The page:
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5 Must-See Ryokans for the Discerning Traveler

Japan is filled with tourists and getting more crowded by the day. For those searching for a meditative, contemplative travel experience in the Land of the Rising Sun, there is the ryokan.

Peter Nosal

July 27, 2017


The Land of the Rising Sun is home to dynamic cities, historic temples, landmark cuisine, and an ancient culture that has inspired generations of travelers to Asia. However, Japan’s boom in popularity has resulted in bustling crowds of tourists and fully-booked hotels that often overwhelm those with a more tranquil image of Japan in mind.

More and more, those in the know are ditching the large hotel chains in favor of quiet, modestly luxurious ryokans.

Ryokan and temple options are surrounded by pristine gardens, serve world class food, and have limited rooms offering a more intimate experience. As the in-demand autumn season approaches and the big hotels fill up, those searching for a genuinely immersive Japanese experience will find ryokans every bit as luxurious as plush resorts. 

 Beniya Mukayu in Every Season


ABOVE: Beniya Mukayu’s Yakushiyama treatment was inspired by more than a thousand years of history at the Yamashiro Onsen.

With 17 immaculate rooms, peace emanating from every surface, and a sense of class that’s hard to find even in the über-particular world of the ryokan, the Beniya Mukayu is a classic Japanese ryokan experience. Compared to other harmonious designs, the Beniya Mukayu is minimalist – created to allow the mind to grow to its edges. The Beniya Mukayu attempts – rather successfully – to blend the best of modern and ancient Japanese culture by combining its minimalist aesthetic with the aggressive beauty of the surrounding landscape. In the area, there is of course Kanazawa to be considered, but also the Yamashiro onsen, gondola rides down the Daishoji, and there are some astounding waterfalls to be found.

Kayotei and Yamanaka Onsen


ABOVE: The 8th-century Buddhist priest Gyoki is said to have discovered the restorative powers of the Yamanaka springs.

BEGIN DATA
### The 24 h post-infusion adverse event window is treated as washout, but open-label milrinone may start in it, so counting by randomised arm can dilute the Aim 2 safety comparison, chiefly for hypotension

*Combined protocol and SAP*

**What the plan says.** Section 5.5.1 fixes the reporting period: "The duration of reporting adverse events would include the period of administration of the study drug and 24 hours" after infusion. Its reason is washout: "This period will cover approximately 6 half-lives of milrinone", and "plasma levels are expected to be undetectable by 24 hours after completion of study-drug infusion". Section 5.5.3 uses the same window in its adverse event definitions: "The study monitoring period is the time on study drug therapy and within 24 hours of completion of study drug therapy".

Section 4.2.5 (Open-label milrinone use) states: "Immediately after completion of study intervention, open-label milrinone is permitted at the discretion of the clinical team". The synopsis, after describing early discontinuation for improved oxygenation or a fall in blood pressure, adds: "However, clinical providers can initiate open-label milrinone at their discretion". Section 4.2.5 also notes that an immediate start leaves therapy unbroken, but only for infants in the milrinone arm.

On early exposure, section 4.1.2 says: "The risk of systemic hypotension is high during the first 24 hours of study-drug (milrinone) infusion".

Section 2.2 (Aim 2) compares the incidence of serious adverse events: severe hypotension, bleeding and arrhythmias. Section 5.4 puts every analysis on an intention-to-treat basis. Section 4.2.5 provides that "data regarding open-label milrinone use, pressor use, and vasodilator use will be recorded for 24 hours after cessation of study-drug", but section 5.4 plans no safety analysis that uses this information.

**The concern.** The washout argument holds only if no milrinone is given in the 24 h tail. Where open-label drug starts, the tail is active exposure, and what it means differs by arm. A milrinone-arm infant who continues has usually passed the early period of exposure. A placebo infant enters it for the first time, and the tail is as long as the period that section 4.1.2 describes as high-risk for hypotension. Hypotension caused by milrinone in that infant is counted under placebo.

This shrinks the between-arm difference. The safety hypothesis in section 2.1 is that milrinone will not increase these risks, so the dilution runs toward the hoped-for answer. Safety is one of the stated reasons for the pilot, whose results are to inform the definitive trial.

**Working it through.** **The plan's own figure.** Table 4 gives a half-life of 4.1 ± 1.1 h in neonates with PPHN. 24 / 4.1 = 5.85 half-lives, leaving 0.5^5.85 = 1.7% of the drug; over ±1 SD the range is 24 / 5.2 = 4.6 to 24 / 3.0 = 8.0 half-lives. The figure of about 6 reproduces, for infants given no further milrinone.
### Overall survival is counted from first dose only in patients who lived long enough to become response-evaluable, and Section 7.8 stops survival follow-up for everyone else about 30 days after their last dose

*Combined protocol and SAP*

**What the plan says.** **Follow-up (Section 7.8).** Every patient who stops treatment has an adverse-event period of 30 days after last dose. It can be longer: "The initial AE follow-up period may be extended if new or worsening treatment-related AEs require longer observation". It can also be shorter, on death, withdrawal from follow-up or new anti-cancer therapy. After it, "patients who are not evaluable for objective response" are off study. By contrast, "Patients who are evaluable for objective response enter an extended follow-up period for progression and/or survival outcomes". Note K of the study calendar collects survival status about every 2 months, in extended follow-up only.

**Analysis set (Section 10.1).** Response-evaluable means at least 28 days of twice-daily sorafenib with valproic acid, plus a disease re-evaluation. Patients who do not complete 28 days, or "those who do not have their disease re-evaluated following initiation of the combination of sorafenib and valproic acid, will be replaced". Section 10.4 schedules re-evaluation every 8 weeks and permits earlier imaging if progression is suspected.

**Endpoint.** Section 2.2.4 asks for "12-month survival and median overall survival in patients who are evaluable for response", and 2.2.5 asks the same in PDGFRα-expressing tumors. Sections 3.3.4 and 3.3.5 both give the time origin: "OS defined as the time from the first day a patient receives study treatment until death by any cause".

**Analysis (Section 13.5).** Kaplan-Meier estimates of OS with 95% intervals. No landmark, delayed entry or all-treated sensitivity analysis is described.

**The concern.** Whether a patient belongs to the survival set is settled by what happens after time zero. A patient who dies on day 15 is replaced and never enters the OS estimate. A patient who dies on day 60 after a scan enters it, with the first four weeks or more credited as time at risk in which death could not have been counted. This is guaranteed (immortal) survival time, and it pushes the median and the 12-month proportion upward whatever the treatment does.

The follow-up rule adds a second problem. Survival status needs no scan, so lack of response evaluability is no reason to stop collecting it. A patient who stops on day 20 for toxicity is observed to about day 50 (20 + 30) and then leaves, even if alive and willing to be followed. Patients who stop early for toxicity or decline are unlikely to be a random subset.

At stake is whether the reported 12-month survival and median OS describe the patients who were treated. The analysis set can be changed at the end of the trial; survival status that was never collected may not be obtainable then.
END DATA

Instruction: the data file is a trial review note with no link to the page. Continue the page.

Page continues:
The hot springs of the Yamanaka onsen are world famous, and the tranquility of Kayotei is best experienced from the Higashiyama suite, which features a view of Kayotei’s forest and the gentle running of a river below – complete with all the necessary mod cons. Travelers looking for a more expansive dip will want to head down to the coast at Amagozen Point. Depending on the season – best in winter and fall – visitors will also want to check out the nearby Natadera Temple, and, of course, befitting the reputation of the Yamanaka area, the public baths are a delight.

Mountains and Forest at Gora Kadan

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ABOVE: The Gora Kadan in Hakone is built on land once owned by the Imperial Prince Kaninnomiya Kotohito.

For those in the mood for good food and peaceful views, the Tusukimidai terrace at Gora Kadan overlooks Mount Daimonjiyama, surrounded by babbling mountain streams and bamboo forest. Found in Hakone, the springs at Gora Kadan are mildly alkaline; the company owns three spring water sources, two of which are found on their properties. In their large public spa – which is separated by sex – the fresh spring water is replaced every night. The food at the Kaiseki Kadan restaurant uses seasonal ingredients from the Showa era Kaninnomiya villa, serving traditional Kaiseki cuisine.

Cultural Experience at Asaba


ABOVE: Japanese traditional artists hold seasonal performances of Noh, Kyogen, Shinnai, Bunraku, and Biwagaku at Asaba.

With more than 500 years of history, the Asaba on Izu Peninsula began with a temple of the Soto sect and is today renowned for its cuisine, peace, and hot springs. There is perhaps no better way to watch the Japanese seasons change than from the comfortable vantage of the outdoor bath, covered with a colorful canopy and surrounded by a bamboo forest. The indoor baths are made of koyamaki timber. Also of note for art and music lovers is the Shuzenji Cultural Journey experience, featuring a stage relocated to Asaba in the late Meiji period by seventh-generation Yasuemon Asaba.

Authenticity at Asadaya


ABOVE: The Asadaya ryokan has a history that goes back to 1867, predating the Kenrokuen Garden.

The Asadaya may not be as high-profile as the others on this list but it boasts fine Kaga cuisine with seasonal seafood. Line-caught fish are found in the nearby natural spring and the local women collect the abalone. Visitors in winter will find exquisite crab and delectable sea urchin from the Sea of Japan. With just four quietly elaborate rooms for guests, the Asadaya is the choice for a traveler that values perfect, careful service. Its location in Kanazawa, as well, is reason enough to consider this fine ryokan. Travelers to the area will be on the lookout for the cherry blossoms, but the geisha areas and the gate of the Kanazawa castle are great sites all year round.